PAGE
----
Irony in the face of this amazing reconfiguration of the city––which, by the way, may be leaving the idea of the city itself behind––seems the work of myopia or terror at the monstrous magnitude of what is at stake. That is, the work of the journalist crafted for a different kind of city or the erection of psychic barrier walls to fend off the unassimilable shock of a planet reorganizing itself, like some soft cephalopod, to respond to the demands of an economic system allergic to equilibria and loss––a system whose imaginary is based on eternal growth. Instead of hardboiled fact gathering, this calls for rampant speculation. And this speculative opening seems to demand a language that functions on a different register than that of the respectable reporter’s. I suppose for some this means a serious language of projective analysis and for others one of fiery political rhetoric. For me, claiming the benefits of the unregulated non-professional and not averse to going way lower than Jules Verne on the Philistine’s literary totem pole, it’d be something closer to the language of H. P. Lovecraft––a discourse of the monstrous, in all its pulp glory, sustained by a bedrock of rigorous materialism. I’d begin by speaking of the Anthropocene and the Chthonic. The former, among geologists and other scholars, is the name that is increasingly being accepted for our Age––an age in which humans unleashed their Earth-shaping powers and altered the planet irrevocably. A period which ends––in a politicized conclusion synthesized out of what the scientists have said, but who knows if endorsed by any of them––with the subsuming of these Earth-shaping powers by the drive to grow and accumulate capital at a global scale, increasingly moving toward an automated production and trade that is slowly and ironically displacing the bio-mass that powered the transformations that characterize the Age in the first place.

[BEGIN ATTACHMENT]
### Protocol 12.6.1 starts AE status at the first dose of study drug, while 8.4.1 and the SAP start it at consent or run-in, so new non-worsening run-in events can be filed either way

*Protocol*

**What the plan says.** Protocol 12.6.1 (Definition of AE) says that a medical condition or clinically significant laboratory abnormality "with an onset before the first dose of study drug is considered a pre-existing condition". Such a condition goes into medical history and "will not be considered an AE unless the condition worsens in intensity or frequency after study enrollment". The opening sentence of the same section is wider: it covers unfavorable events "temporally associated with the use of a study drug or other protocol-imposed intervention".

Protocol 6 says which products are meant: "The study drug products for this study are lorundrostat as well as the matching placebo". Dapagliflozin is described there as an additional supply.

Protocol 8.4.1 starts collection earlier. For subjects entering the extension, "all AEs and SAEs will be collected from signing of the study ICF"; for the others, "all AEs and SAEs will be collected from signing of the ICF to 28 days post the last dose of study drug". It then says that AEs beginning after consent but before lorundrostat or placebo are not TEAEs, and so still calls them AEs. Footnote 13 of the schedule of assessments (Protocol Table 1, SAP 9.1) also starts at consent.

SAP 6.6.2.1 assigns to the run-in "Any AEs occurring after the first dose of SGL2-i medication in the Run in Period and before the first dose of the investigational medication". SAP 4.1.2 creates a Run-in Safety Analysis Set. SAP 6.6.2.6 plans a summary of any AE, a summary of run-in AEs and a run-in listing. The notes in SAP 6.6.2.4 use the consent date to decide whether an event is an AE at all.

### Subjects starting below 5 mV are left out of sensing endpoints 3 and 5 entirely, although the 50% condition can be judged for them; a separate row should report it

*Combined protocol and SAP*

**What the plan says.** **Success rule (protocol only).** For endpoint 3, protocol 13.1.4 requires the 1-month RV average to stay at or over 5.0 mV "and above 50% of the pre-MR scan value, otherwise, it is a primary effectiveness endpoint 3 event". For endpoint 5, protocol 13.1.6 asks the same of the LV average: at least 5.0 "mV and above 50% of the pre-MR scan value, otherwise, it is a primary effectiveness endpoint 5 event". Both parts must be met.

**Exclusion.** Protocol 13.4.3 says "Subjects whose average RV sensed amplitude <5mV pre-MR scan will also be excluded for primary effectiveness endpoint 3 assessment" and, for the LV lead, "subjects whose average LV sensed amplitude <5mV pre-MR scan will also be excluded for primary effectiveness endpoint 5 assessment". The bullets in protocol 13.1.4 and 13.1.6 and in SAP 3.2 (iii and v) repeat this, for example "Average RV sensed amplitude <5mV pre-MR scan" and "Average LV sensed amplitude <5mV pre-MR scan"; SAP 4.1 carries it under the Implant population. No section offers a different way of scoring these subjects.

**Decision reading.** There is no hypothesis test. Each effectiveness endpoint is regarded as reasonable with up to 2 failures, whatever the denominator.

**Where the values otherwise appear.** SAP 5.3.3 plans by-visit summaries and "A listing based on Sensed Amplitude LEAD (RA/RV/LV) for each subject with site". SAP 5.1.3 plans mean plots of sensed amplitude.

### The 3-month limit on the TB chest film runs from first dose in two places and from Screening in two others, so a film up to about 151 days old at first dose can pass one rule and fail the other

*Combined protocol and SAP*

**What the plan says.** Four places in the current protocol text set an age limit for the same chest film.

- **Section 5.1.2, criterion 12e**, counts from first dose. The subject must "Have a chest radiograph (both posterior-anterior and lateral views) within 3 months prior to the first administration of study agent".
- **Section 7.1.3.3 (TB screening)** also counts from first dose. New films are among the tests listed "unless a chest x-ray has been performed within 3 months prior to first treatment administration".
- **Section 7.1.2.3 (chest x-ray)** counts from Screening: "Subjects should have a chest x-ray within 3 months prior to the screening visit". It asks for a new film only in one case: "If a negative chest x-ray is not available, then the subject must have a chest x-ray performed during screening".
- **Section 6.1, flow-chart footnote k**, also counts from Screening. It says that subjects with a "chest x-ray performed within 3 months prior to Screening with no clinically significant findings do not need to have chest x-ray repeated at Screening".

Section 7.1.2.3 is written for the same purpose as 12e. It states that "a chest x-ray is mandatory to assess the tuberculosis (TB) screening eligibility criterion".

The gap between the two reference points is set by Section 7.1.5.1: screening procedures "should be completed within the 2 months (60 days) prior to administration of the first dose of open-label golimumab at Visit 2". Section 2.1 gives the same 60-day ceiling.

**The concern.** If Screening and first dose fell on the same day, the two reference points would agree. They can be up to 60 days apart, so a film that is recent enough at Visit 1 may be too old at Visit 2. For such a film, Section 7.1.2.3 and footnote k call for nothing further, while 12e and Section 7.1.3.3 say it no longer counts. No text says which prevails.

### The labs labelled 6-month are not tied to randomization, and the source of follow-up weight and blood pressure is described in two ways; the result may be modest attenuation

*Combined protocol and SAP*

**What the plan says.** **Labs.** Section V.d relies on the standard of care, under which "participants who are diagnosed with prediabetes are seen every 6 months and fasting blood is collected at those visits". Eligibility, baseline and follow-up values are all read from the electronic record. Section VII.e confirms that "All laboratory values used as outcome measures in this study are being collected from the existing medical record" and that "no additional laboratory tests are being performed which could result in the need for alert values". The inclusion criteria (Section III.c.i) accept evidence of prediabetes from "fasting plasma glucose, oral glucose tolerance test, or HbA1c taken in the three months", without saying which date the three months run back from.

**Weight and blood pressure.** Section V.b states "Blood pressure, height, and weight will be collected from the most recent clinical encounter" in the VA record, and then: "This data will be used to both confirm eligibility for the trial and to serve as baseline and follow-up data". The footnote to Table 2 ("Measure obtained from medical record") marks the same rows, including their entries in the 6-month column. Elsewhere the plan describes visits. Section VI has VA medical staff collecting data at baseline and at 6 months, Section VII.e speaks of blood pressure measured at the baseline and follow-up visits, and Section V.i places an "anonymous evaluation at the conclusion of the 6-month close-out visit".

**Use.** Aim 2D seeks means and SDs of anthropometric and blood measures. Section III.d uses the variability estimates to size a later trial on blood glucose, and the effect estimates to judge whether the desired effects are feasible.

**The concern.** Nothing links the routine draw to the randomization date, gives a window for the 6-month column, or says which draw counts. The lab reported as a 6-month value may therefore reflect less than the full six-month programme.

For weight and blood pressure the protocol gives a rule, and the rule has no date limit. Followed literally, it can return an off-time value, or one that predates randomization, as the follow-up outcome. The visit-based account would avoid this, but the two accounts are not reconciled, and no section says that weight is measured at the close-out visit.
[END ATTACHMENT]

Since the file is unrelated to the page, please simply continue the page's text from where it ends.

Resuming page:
And then, there is the Chthonic––a distribution of power that reminds us, puny humans, of our unimpressive and transient slot in the universal scheme of things. The Chthonic is something like an altered and assailed Earth given agency and allowed to unleash its own powers of retaliation. It seems to me this sets the stage for an epic battle between two massive forces: the drive toward eternal capital accumulation, unleashed through a system of containerization (and other things, like disembodied financial markets) that has re-carved the planet into a series of networks and interfaces in a measly 50 years, and the resistance of the Chthonic through things like increasingly unpredictable weather systems, surprise volcanic eruptions that paralyze entire continents, and melting polar caps that will soon put a number of port cities under water.

Recasting the tunnel project––and the grafting to the city of a lattice of axes employed exclusively to move resources and goods––into a fantastic scenario of engaged global forces endowed with non-human agency may offend the no nonsense empiricism of reporters––not to mention that it would certainly elicit a searing dagger of a stare from any of their editors––but it brings us closer to shedding light on what is at stake in this city: a wager to completely reconfigure it into an important node in a global transportation network. It’s a quiet but epic struggle for identity––or, better yet, for that amorphous, unstable, slippery Thing that lurks just beneath a city’s identity markers. It’s a struggle that has happened elsewhere––even if in ways that responded to different historical circumstances. In Newark in the late 1960s, for instance. Global containerization was at the heart of it in that case, as it is in this one. But what is unique in our case is that the front-line forces on the ground have changed. Resistance these days, if it comes at all, will no longer come from labor. It will come, instead, from a strange collection of interested parties, which will include environmentalists and civic groups as much as the tourist and culture industries. A weak first line of defense by any measure. But of course there will be the obstacles that the landscape itself generates, the Chthonic’s black ops––endangered coral species, raised sea levels, Harriet-busting limestone, high-octane hurricanes eager to topple the alien arachnoid cranes that tattoo themselves on the horizon every morning, and the ferocious storm surge that follows in their wake determine to burst the massive floodgates that are supposed to seal the Port of Miami tunnel when the weather threatens inclemency.